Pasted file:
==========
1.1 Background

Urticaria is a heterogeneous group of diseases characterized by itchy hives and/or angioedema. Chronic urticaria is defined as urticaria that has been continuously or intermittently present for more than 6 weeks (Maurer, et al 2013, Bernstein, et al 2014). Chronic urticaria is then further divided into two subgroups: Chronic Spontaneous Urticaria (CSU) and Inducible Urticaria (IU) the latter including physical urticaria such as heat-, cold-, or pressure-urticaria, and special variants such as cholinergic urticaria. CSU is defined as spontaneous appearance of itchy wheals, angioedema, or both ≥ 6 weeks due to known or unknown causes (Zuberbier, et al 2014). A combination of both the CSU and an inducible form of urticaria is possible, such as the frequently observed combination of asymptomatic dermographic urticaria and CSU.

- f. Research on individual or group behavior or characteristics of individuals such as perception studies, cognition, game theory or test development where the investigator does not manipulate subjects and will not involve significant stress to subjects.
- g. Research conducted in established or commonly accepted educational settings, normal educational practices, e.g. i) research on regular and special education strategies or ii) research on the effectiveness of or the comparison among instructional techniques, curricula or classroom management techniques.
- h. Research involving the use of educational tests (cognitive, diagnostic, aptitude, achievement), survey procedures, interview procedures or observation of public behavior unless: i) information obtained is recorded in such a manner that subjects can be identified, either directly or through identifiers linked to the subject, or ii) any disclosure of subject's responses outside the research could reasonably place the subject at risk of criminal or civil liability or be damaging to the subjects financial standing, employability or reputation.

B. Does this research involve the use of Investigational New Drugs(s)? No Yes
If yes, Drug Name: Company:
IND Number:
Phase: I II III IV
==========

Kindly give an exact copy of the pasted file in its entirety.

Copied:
1.1 Background

Urticaria is a heterogeneous group of diseases characterized by itchy hives and/or angioedema. Chronic urticaria is defined as urticaria that has been continuously or intermittently present for more than 6 weeks (Maurer, et al 2013, Bernstein, et al 2014). Chronic urticaria is then further divided into two subgroups: Chronic Spontaneous Urticaria (CSU) and Inducible Urticaria (IU) the latter including physical urticaria such as heat-, cold-, or pressure-urticaria, and special variants such as cholinergic urticaria. CSU is defined as spontaneous appearance of itchy wheals, angioedema, or both ≥ 6 weeks due to known or unknown causes (Zuberbier, et al 2014). A combination of both the CSU and an inducible form of urticaria is possible, such as the frequently observed combination of asymptomatic dermographic urticaria and CSU.

- f. Research on individual or group behavior or characteristics of individuals such as perception studies, cognition, game theory or test development where the investigator does not manipulate subjects and will not involve significant stress to subjects.
- g. Research conducted in established or commonly accepted educational settings, normal educational practices, e.g. i) research on regular and special education strategies or ii) research on the effectiveness of or the comparison among instructional techniques, curricula or classroom management techniques.
- h. Research involving the use of educational tests (cognitive, diagnostic, aptitude, achievement), survey procedures, interview procedures or observation of public behavior unless: i) information obtained is recorded in such a manner that subjects can be identified, either directly or through identifiers linked to the subject, or ii) any disclosure of subject's responses outside the research could reasonably place the subject at risk of criminal or civil liability or be damaging to the subjects financial standing, employability or reputation.

B. Does this research involve the use of Investigational New Drugs(s)? No Yes
If yes, Drug Name: Company:
IND Number:
Phase: I II III IV